Now, the team you see here has come from all over. Some were born and raised here in Colorado. Others, like me, and some of our key engineers, including Matt Lewis, Kevin Hotton, and Andy Young, came here from other states. Still others are from countries on the other side of the world. And in this connection I’d like to mention two people who have played a critical role in making this day possible. The first is Eyal Aronoff, who came to this country from Israel, with nothing, made a fortune, and then had the courage and vision to become our first investor and turn this company from an idea into reality. The second is Gevorg Sargsyan, who came to this country as a child from Armenia, went to the University of Colorado, was hired by me as a rookie engineer in 2009, rose on merit, and now is our director of engineering. Special thanks to both of you.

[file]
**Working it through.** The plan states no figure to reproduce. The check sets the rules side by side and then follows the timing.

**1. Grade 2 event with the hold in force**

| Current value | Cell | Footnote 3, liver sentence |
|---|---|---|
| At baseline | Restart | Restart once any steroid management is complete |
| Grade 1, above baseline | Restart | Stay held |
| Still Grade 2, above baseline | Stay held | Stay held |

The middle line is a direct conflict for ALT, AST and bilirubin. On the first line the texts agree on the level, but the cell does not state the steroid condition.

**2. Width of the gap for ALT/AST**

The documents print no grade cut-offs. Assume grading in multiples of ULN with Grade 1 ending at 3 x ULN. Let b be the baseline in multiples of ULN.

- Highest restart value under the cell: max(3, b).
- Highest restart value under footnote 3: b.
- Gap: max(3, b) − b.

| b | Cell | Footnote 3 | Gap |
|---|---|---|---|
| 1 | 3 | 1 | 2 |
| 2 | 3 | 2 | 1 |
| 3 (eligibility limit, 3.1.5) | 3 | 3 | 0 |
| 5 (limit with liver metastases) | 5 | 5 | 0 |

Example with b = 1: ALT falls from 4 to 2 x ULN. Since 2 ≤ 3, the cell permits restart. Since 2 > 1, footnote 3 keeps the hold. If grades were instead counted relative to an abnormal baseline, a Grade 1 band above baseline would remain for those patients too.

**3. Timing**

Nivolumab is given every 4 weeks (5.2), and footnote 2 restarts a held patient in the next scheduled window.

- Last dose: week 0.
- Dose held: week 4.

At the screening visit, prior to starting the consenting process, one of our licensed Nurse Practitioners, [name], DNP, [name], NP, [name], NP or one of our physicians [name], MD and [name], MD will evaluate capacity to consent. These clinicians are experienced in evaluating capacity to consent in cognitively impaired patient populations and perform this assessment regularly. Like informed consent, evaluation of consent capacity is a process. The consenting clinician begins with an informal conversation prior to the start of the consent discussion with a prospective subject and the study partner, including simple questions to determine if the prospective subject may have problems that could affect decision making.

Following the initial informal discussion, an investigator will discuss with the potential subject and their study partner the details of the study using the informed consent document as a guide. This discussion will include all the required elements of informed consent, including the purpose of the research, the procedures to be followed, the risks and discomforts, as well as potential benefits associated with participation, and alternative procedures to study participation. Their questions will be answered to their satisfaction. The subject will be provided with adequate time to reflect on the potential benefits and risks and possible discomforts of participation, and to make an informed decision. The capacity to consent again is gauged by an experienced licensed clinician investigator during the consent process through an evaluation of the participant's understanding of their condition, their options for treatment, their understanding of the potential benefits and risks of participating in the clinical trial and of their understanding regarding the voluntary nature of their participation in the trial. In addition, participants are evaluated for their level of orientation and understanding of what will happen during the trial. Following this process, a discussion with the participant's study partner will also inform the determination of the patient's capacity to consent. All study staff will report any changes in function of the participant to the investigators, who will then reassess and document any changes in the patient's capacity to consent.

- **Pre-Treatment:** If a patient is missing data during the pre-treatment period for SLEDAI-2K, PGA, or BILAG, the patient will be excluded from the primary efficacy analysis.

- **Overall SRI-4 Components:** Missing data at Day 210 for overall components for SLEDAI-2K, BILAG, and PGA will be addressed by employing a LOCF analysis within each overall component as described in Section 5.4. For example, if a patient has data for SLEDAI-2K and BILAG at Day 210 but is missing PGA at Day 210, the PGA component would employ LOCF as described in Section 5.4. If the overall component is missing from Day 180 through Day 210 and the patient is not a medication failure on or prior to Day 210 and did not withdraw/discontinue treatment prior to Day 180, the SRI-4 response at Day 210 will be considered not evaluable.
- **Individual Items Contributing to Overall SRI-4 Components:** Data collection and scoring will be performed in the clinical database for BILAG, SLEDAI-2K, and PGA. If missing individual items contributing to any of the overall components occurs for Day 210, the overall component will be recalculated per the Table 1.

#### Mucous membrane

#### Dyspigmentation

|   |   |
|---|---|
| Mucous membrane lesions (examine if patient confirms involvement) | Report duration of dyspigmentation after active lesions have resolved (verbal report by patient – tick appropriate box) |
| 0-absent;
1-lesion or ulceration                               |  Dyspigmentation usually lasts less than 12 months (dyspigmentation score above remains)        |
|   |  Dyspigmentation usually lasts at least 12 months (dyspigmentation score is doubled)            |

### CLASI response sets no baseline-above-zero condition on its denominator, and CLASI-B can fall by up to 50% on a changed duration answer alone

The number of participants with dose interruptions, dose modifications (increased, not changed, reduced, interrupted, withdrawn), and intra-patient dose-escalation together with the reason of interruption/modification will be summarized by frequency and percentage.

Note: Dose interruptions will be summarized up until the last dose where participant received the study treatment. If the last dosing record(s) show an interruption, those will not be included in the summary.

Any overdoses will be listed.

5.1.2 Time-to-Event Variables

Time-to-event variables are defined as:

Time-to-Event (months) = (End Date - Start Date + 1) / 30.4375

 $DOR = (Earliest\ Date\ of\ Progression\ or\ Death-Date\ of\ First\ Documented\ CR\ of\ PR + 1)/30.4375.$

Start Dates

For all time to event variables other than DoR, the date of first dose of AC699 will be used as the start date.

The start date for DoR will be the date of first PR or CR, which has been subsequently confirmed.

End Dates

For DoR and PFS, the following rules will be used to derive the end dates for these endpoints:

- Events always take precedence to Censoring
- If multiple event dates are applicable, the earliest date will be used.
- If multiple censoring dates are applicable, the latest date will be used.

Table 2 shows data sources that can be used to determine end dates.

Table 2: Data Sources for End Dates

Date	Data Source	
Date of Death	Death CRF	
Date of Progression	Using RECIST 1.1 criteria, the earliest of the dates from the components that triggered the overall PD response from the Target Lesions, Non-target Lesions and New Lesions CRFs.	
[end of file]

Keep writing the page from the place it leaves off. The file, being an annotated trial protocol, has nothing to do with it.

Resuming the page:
I’m really proud to lead a company that has such people in its ranks. But there is more to it. Because in order to have a company like this, you have to have a country and a state that welcomes it, and welcomes and fosters the talent that it needs to thrive. And so, in this connection, I’d like to welcome and thank Congressman Ed Perlmutter and Governor John Hickenlooper, who are both doing their part to make sure that Colorado remains that kind of place.
— Robert Zubrin is president of Pioneer Energy, a senior fellow with the Center for Security Policy, and the author of The Case for Mars. The paperback edition of his latest book, Merchants of Despair: Radical Environmentalists, Criminal Pseudo-Scientists, and the Fatal Cult of Antihumanism, was recently published by Encounter Books.